The lifecycle of HIV

Infection by HIV is initiated when either cell-free or cell-associated virus binds to a receptor in the target cell by means of the virus envelope. The major receptor for HIV, CD4 (see below), is a membrane protein found on the surface of certain hematopoietic cells, such as T helper lymphocytes and monocytes.

After fusion of the virus envelope protein with the cell membrane, the virus core enters the cell and single-stranded RNA, still associated with capsid protein, is converted to double-stranded proviral DNA through the dual polymerase and ribonuclease activities of the viral reverse transcriptase.

In T cells, the newly made provirus then enters the nucleus, integrates with host DNA by the action of the viral integrase and establishes an infection which is lifelong. The proviral DNA acts as a template for the production of viral RNA. This, in turn, serves both as messenger for synthesis of new viral proteins and as genomic RNA which is subsequently packaged into viral particles. Virus assembly occurs at the surface of the membrane. First, the capsid protein condenses beneath the cell membrane to form the budding particle. The viral RNA attached to the capsid precursor is folded into the particle while the envelope protein aggregates on the outer surface. The virus particle is then released from the cell surface and the capsid protein is processed into mature proteins by the viral protease. This completes the life cycle.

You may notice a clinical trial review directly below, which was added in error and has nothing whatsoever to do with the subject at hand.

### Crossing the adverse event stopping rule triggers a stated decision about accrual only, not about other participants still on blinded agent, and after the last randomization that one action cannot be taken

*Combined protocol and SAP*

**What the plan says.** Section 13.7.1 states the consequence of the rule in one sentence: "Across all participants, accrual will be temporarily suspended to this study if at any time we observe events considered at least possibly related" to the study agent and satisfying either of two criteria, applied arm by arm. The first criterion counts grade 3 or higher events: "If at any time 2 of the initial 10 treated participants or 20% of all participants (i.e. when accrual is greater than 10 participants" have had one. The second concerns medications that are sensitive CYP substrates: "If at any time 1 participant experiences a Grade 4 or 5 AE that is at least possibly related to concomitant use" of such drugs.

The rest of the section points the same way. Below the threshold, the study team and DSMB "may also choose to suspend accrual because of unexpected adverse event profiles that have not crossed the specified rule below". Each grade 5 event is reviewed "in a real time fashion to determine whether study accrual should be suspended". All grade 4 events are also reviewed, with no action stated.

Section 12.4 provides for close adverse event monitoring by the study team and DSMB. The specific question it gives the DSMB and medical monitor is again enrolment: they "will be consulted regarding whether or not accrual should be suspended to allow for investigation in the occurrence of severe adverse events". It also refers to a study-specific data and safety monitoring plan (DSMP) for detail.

Replication of HIV is determined at least in parr by the level of activation of the target cell. It is well established that HIV will not replicatc in resting T cells, one level of restriction is at the level of provirus synthesis. Apparently, only a partial provirus is formed in the resting cell and upon activation provirus goes on to completion. Another restriction is at the level of RNA transcription. The HIV LTR contains binding sites for at least two transcription factors which are activated in stimulated T cells. These arc Spl and NEkB. Interaction of one of these two factors with the LTR sequences is sufficient to confer the virus with responsiveness to mitogenic stimulation. A number of DNA viruses (CMV, HSV), as well as the human T cell leukemia virus (HTI.V- li, have been shown to activate the NFkB site. Many-other cellular factors bind to specific DNA sequences in the HIV LTR and conceivably regulate HIV expression. The abundance and variety of these factors will vary according to cell type and cell cycle.

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